It's not really post-Sandy for a lot of people. There are still hundreds of thousands without power and many - including a bunch of people I know at Breezy Point and a bigger bunch that I don't, but see every summer - are in worse shape than that. Still we've got power back and things are close enough to normal that I thought I'd revisit what I wrote the day before the storm hit.
1. The Model - Wow, the model nailed it. About the only thing it got wrong was the speed of the storm, which moved faster than expected...fortunately. Instead of having a landfall early Tuesday morning, it landed late Monday evening and by daylight on Tuesday was mostly gone.
2. The Rainfall - As predicted, rainfall was minimal around here. It didn't even hit the lower end of the range that had been predicted when I was writing. Instead we got a little more than an inch. My sump, which was dry before the rain came, was dry after too, and that was a good thing because we didn't have power from about 7:40 pm on Monday night. So a flooded basement was the one thing I didn't have to worry about. (And likewise I was wrong that we would get flooding without power.) As I wrote, this lack of rainfall was not something anyone was talking much about on TV, even though it meant one thing a lot of people did not have to worry about.
3. Outages - Al Roker was right. In the coastal areas that got hit hard with ocean surges, power seemed to be out uniformly, while elsewhere outages were spotty. Here in Maplewood, for example, the Village never lost power, while a few families are still out. We lost it for nearly eight days. I think I was right that damage in this immediate area was less than last year's Halloween storm, but there was so much damage along the coast and in heavily wooded areas, that the various utility companies couldn't repair it as quickly. That said, some of the damage around here was pretty spectacular, and a lot of trees went down, taking power lines with them.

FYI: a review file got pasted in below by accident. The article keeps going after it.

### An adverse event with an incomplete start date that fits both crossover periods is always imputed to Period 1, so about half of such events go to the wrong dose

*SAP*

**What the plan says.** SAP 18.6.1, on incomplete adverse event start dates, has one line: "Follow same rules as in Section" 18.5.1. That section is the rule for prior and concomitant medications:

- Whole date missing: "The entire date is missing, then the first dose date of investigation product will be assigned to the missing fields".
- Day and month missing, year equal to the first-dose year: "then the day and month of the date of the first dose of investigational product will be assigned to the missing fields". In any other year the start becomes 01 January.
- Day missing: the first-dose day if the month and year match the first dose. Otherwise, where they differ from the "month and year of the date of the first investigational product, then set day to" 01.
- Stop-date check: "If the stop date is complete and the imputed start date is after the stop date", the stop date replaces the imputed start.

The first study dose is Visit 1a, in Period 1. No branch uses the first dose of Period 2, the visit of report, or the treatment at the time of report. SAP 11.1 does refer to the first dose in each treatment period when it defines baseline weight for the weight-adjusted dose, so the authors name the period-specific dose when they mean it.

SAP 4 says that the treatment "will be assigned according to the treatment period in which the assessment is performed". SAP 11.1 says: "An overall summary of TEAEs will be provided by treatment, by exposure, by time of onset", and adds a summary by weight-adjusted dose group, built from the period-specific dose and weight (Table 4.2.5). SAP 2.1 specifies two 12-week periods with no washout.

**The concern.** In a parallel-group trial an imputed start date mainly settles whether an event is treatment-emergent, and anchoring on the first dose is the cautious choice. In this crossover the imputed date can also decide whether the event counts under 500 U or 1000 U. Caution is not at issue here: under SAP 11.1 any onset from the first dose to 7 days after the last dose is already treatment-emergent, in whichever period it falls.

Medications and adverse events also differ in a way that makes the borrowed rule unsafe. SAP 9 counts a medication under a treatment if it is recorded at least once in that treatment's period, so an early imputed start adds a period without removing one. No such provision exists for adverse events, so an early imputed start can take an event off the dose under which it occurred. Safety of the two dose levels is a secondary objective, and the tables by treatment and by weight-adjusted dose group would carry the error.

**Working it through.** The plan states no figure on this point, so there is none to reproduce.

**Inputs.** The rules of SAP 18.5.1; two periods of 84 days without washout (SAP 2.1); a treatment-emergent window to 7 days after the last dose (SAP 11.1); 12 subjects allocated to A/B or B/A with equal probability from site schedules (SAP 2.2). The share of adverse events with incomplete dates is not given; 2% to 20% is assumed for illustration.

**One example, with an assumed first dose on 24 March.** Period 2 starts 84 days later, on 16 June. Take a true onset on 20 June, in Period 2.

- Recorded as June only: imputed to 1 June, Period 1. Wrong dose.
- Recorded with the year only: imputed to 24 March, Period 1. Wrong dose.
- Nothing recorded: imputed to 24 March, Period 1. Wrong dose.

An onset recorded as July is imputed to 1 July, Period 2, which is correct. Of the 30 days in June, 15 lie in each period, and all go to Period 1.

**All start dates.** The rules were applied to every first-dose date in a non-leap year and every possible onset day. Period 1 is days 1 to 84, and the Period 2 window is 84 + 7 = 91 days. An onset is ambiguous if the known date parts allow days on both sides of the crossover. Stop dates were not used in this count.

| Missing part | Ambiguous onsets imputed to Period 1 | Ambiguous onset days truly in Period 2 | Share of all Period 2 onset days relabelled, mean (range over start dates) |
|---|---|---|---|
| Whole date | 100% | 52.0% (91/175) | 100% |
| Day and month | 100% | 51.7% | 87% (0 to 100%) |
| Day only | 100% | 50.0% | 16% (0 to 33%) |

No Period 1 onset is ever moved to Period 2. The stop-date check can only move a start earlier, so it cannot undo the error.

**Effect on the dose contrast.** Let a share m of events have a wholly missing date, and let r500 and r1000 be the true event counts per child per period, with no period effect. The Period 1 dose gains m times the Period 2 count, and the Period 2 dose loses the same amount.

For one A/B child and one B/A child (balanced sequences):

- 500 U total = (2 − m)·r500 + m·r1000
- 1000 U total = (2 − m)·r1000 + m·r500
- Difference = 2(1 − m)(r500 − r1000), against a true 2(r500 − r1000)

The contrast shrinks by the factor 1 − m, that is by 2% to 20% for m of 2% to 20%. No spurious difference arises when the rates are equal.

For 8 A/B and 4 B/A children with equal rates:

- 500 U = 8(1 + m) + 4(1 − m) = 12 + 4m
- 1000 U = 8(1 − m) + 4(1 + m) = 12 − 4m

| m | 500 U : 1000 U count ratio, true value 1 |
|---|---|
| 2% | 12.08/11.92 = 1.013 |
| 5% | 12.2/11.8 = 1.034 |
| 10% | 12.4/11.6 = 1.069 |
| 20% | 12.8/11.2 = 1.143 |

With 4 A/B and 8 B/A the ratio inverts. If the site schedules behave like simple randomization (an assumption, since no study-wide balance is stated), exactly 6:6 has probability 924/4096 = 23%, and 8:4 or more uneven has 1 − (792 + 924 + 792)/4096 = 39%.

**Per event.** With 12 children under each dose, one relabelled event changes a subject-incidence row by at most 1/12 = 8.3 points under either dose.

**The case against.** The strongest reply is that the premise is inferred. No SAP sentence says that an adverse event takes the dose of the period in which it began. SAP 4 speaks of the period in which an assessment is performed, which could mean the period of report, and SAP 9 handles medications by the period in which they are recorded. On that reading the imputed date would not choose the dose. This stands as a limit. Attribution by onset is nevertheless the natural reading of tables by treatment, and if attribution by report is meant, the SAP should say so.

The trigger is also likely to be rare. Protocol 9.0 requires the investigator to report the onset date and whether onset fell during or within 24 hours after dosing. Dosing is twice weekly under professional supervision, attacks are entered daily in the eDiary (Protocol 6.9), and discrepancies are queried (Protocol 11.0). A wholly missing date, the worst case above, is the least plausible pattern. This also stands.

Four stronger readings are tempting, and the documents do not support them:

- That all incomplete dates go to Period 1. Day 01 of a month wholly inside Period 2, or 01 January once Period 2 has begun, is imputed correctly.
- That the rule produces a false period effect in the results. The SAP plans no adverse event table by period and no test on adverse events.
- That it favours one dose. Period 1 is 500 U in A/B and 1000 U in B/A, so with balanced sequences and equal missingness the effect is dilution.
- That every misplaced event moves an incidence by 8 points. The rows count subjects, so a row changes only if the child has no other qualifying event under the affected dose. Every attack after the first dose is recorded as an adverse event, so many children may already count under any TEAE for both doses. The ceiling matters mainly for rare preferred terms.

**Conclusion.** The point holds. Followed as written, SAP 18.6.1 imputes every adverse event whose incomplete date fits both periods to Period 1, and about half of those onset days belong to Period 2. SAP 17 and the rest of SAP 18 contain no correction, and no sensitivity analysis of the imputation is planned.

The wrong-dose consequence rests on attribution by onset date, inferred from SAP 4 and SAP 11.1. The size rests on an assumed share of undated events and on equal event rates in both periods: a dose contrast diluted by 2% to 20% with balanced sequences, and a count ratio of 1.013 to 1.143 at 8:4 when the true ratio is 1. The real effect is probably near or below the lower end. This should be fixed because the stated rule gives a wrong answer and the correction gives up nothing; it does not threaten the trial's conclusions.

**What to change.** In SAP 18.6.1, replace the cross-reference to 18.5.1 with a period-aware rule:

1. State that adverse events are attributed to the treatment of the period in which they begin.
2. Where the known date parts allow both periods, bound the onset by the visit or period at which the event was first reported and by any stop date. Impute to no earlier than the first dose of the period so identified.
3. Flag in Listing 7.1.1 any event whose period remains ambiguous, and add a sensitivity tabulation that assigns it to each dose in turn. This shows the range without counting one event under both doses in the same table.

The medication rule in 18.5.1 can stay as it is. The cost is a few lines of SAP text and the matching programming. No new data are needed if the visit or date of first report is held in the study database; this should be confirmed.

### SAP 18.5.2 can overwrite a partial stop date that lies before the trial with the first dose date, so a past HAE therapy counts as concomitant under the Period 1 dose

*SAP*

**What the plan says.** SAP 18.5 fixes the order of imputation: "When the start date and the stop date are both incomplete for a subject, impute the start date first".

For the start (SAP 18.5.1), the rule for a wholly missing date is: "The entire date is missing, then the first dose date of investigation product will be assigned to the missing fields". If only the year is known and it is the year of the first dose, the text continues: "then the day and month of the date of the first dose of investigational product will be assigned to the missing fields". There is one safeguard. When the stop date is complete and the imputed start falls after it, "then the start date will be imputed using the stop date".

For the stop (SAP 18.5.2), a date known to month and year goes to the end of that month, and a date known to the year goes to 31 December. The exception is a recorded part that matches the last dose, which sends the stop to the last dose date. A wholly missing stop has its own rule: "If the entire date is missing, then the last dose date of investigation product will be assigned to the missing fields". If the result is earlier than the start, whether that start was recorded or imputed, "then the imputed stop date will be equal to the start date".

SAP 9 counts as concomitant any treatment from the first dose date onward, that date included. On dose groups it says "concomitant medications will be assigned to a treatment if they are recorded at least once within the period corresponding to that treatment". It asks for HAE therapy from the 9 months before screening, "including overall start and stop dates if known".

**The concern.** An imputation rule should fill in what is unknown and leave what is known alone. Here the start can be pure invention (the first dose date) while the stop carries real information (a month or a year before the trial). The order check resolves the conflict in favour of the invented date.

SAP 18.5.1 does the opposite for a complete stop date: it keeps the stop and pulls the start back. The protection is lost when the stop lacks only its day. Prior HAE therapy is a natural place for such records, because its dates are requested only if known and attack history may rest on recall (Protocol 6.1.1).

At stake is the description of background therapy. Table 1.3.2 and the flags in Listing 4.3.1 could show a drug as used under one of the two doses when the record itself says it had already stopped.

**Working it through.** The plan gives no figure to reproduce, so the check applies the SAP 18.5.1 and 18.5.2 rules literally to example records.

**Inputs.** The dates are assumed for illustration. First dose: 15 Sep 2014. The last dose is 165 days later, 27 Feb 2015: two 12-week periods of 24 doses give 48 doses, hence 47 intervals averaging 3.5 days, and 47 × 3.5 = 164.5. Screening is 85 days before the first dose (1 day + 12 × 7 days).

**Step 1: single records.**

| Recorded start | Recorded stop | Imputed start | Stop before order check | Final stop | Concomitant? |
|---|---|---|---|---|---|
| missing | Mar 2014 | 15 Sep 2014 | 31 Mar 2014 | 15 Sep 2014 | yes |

4. Timing - The good forecasting and speedy action by public officials was indeed aided in great measure by the weekend. Lots of colleges and universities (like mine) were able to send kids home in plenty of time, and the various public-transportation systems had time to take action without worrying about a lot of people getting home from work. Individuals were also able to do a lot of shopping...a lot.
Once the full extent of the damage had become clear, there were a few lucky things too. The fairly low rainfall meant that those who hadn't been flooded didn't get water damage on top of the power loss. Also temperatures in the first days were moderate, with highs in the 50s, so people without heat could get by more easily. The major roads were fairly clear too, so on Tuesday and Wednesday it was possible to get around (or out of town) without too much trouble. Finally outages in a lot of areas were spotty. As I said above, Maplewood Village never lost power, and the public libraries were able to open up right away too. This meant that it was possible to escape a dark home to recharge one's literal or figural batteries. Cell service was a bit spotty, but good enough that most people I know had telephone and internet at least intermittently, which was good for keeping in touch.
At our house, we learned that our water heater doesn't need electricity, which was a nice surprise. That meant hot showers and clean dishes. Out gas stove kept working too, even if we had to light it by hand. No oven though, since that is controlled by the electronics in the control panel. We have a propane grill outside, which we didn't use, but could have. We also keep the house pretty cool in winter, so indoor temps in the high 50s were familiar.